Greater Huntingdon…

The population of Cambridgeshire is growing1 and there’s plenty of demand for further growth2, but developing new places for people to live, work and play in Cambridgeshire is tricky. Cambridge itself is surrounded by green belt that few seem willing to sacrifice, despite much of it being described as dull and featureless.3 There’s lots of development around Peterborough, but it cannot be expected to handle all of the population growth. A few new towns are being developed (Cambourne and Northstowe), but these are not well suited to grow beyond a certain size.4

Notably, Cambridgeshire is curious in that it has two small-ish cities but does not yet have any large towns like Wellingborough, Corby and Kettering in neighbouring Northamptonshire. Many of the bigger towns to the east of the county (March, Wisbech and the city of Ely) are surrounded by flat, low-lying land that’s at risk of flooding by both river and, in the longer term, sea. On this basis5, I would suggest that these towns should not be top of the list for future growth. However, the bigger towns in the west of Cambridgeshire are better suited to handling significant growth and providing Cambridgeshire with some large towns: Huntingdon and St Neots.

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  1. There are a variety of good reasons for this, such as great employment opportunities in Cambridge itself and the Metropolitan Green Belt covering much of the land between Cambridgeshire and London. []
  2. The house price to wage ratio in the county is currently the highest in the country. []
  3. I recall reading a news article where a developer used words to this effect several years ago in Cambridge News. Unfortunately their website does not keep articles around for very long (for example, the Cambridge Automated Metro article has disappeared), so I can’t provide a reference. However, it’s not difficult to see their point, even if you disagree with their implication that the green belt should therefore not be kept. []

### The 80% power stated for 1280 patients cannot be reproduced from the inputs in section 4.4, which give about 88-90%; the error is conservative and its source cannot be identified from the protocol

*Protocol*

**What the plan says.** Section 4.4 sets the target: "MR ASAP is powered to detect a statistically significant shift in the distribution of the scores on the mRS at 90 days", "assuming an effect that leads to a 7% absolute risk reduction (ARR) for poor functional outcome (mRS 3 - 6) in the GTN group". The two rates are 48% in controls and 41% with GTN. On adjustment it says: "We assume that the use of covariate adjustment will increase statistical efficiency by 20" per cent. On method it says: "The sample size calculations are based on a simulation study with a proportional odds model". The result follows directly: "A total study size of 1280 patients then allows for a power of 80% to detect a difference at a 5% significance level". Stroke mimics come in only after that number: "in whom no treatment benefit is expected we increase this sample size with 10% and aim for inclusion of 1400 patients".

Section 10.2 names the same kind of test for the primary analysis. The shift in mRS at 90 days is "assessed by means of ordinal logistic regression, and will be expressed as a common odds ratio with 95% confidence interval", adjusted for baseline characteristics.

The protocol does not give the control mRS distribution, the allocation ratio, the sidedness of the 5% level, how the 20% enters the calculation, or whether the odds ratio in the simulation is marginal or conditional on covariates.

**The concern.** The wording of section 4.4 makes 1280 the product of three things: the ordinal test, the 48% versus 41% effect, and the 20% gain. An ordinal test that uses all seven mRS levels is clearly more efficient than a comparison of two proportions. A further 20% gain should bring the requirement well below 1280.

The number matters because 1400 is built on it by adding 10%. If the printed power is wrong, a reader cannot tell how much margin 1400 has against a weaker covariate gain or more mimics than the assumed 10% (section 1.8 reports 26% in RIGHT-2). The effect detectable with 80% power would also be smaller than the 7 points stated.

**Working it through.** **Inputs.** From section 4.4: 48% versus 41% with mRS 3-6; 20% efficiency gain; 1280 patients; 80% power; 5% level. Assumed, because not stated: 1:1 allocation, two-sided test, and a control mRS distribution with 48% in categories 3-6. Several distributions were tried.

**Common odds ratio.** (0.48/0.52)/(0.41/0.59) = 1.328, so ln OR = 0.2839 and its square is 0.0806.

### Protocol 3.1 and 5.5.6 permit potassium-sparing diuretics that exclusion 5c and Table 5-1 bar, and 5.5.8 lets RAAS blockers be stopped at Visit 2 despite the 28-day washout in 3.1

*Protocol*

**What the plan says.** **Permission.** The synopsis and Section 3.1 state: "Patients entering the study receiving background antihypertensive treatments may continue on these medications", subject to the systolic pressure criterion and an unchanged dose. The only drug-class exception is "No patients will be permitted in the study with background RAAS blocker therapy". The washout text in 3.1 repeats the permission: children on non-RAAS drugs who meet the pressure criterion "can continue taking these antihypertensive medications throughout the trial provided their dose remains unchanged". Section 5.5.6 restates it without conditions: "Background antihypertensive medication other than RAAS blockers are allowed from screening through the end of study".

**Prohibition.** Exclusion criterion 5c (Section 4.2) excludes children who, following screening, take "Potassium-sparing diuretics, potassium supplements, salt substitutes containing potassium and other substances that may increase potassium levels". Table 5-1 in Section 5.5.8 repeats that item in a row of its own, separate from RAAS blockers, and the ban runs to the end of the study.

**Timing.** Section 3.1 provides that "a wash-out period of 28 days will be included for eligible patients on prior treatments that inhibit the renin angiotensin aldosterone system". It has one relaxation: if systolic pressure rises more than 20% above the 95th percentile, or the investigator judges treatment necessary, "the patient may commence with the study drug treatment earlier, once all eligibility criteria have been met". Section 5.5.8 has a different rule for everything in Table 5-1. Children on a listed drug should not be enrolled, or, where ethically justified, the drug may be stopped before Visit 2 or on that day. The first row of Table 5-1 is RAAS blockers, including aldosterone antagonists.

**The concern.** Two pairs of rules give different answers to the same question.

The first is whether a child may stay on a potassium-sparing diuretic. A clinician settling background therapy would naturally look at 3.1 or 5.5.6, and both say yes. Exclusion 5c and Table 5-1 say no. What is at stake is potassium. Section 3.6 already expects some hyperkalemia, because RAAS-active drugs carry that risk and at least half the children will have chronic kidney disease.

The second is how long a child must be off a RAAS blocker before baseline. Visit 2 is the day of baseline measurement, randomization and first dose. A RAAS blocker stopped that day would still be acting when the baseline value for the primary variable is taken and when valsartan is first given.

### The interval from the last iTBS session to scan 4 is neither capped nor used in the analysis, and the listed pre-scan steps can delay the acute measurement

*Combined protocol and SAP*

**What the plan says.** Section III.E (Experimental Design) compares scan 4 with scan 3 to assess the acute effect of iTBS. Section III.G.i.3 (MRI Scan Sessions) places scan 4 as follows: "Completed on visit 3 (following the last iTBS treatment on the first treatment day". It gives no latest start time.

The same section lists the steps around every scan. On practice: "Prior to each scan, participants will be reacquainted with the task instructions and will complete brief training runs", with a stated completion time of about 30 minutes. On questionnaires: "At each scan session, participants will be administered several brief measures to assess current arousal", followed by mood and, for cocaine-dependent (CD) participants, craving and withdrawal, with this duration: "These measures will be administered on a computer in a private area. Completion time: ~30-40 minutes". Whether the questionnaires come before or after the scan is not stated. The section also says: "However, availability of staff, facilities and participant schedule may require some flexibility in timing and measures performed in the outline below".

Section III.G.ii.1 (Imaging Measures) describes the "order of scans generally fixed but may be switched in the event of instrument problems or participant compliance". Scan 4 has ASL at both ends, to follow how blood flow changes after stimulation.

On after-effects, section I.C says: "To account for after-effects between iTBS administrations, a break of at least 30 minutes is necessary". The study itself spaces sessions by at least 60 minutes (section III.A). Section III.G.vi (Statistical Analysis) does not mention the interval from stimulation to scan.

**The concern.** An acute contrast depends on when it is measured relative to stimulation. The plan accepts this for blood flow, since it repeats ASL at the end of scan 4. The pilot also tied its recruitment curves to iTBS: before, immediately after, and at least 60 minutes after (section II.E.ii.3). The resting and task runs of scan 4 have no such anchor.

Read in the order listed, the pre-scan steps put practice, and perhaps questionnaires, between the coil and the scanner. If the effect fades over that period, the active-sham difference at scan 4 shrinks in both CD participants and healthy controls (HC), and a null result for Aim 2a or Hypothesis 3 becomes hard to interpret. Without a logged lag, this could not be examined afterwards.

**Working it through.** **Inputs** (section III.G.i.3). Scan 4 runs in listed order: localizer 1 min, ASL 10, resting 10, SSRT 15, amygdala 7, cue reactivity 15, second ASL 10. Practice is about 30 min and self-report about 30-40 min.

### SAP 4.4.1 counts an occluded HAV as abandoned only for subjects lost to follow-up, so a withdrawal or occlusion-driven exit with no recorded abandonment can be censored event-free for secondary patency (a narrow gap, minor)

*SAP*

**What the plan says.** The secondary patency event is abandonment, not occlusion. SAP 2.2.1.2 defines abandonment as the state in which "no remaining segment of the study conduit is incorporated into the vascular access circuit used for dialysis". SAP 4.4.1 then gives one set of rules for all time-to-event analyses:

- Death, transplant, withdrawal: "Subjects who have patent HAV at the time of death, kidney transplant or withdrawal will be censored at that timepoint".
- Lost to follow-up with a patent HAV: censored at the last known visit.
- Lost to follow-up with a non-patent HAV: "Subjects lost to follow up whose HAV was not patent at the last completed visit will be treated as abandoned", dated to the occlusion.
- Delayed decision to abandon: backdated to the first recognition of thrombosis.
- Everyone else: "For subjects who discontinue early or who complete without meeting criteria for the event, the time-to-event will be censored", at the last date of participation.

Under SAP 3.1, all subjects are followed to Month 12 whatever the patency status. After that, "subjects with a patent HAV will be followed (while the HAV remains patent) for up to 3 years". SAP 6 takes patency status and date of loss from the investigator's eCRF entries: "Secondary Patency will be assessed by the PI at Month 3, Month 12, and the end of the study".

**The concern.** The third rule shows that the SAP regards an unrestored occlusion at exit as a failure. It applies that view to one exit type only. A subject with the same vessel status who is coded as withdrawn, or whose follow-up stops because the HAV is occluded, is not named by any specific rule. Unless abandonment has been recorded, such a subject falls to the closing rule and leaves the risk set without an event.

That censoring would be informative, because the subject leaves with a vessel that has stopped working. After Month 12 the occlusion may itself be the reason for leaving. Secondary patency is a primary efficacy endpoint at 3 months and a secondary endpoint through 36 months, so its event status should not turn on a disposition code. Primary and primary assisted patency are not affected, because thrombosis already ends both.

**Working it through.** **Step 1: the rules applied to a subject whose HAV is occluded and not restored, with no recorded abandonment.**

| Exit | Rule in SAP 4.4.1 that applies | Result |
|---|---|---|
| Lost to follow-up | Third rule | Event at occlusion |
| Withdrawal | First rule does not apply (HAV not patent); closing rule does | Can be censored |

4. For example, there are reasons there weren’t towns in those locations in the first place, though that doesn’t mean that further growth is impossible. []
  5. There are other reasons to discount these towns too, such as poor transport links. []

How to score a sequel…

It has been a long time since I originally posted about Geoff Zanelli. In that time he has worked on a number of films, taking on an increasingly prominent role. When I heard that he was taking over as lead composer for the fifth Pirates of the Caribbean film (Dead Men Tell No Tales/Salazar’s Revenge), I was excited to listen to the result. Just over a month ago1 I was lucky enough to see the film2 and I was not disappointed.

An extract from some Piratey music I wrote back in 2008. © 2008 Mark Hogan.

An extract from some Piratey music I wrote back in 2008. © 2008 Mark Hogan.